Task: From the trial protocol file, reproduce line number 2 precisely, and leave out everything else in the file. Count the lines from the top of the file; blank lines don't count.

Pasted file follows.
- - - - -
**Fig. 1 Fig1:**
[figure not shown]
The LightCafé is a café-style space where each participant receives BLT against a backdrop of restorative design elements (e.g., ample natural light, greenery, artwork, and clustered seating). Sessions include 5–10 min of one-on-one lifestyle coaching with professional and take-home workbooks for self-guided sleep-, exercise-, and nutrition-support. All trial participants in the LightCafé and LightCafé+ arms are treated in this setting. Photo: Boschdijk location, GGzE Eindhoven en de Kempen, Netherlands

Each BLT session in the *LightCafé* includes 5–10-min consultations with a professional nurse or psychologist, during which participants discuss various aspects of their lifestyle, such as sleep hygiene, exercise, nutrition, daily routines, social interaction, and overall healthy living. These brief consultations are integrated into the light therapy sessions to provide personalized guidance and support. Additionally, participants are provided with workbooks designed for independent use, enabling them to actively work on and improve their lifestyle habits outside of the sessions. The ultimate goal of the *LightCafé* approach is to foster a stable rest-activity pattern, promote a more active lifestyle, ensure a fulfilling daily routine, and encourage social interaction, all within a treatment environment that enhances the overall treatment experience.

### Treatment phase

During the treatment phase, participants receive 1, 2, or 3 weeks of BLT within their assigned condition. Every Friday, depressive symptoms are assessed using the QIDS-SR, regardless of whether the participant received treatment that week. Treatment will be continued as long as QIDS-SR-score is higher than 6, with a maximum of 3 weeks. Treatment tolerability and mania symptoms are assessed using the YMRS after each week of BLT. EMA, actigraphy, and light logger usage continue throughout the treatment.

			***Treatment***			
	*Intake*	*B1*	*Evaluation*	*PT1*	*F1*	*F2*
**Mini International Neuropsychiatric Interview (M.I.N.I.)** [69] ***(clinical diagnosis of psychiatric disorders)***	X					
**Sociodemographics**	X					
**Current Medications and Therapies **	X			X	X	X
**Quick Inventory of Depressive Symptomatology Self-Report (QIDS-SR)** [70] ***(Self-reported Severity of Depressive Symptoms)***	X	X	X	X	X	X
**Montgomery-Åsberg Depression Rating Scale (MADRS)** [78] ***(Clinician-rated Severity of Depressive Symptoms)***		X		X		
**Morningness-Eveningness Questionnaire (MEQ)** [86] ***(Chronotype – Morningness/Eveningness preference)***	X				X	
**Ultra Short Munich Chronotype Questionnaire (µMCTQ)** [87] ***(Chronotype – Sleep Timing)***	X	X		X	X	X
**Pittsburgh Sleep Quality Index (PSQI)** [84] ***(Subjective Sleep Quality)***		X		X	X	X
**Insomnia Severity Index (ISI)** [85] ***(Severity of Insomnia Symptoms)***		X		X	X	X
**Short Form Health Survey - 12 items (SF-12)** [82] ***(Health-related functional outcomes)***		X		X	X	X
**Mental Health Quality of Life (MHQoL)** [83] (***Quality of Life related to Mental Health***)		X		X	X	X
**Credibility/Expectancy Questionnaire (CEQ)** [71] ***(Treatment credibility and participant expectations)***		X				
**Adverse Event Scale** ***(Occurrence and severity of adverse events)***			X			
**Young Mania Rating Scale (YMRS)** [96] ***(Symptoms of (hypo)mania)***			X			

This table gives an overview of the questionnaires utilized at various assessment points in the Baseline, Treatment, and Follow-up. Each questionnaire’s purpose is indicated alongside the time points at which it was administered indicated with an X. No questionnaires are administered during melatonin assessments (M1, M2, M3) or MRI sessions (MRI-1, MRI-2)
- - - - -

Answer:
[figure not shown]